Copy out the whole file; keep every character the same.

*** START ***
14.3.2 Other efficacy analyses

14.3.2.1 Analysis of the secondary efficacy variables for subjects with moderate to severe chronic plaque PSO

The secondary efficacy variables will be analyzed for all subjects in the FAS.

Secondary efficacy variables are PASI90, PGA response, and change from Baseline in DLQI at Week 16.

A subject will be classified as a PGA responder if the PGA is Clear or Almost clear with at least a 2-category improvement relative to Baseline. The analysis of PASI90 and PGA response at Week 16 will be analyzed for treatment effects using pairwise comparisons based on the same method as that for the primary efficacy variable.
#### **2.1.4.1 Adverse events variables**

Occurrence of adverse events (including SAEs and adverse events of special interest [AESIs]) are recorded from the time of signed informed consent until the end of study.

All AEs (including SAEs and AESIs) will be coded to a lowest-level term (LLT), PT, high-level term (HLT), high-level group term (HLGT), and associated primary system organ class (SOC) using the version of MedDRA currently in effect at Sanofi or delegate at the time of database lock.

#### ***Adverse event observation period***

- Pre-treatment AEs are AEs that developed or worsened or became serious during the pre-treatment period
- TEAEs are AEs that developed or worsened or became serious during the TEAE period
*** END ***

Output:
14.3.2 Other efficacy analyses

14.3.2.1 Analysis of the secondary efficacy variables for subjects with moderate to severe chronic plaque PSO

The secondary efficacy variables will be analyzed for all subjects in the FAS.

Secondary efficacy variables are PASI90, PGA response, and change from Baseline in DLQI at Week 16.

A subject will be classified as a PGA responder if the PGA is Clear or Almost clear with at least a 2-category improvement relative to Baseline. The analysis of PASI90 and PGA response at Week 16 will be analyzed for treatment effects using pairwise comparisons based on the same method as that for the primary efficacy variable.
#### **2.1.4.1 Adverse events variables**

Occurrence of adverse events (including SAEs and adverse events of special interest [AESIs]) are recorded from the time of signed informed consent until the end of study.

All AEs (including SAEs and AESIs) will be coded to a lowest-level term (LLT), PT, high-level term (HLT), high-level group term (HLGT), and associated primary system organ class (SOC) using the version of MedDRA currently in effect at Sanofi or delegate at the time of database lock.

#### ***Adverse event observation period***

- Pre-treatment AEs are AEs that developed or worsened or became serious during the pre-treatment period
- TEAEs are AEs that developed or worsened or became serious during the TEAE period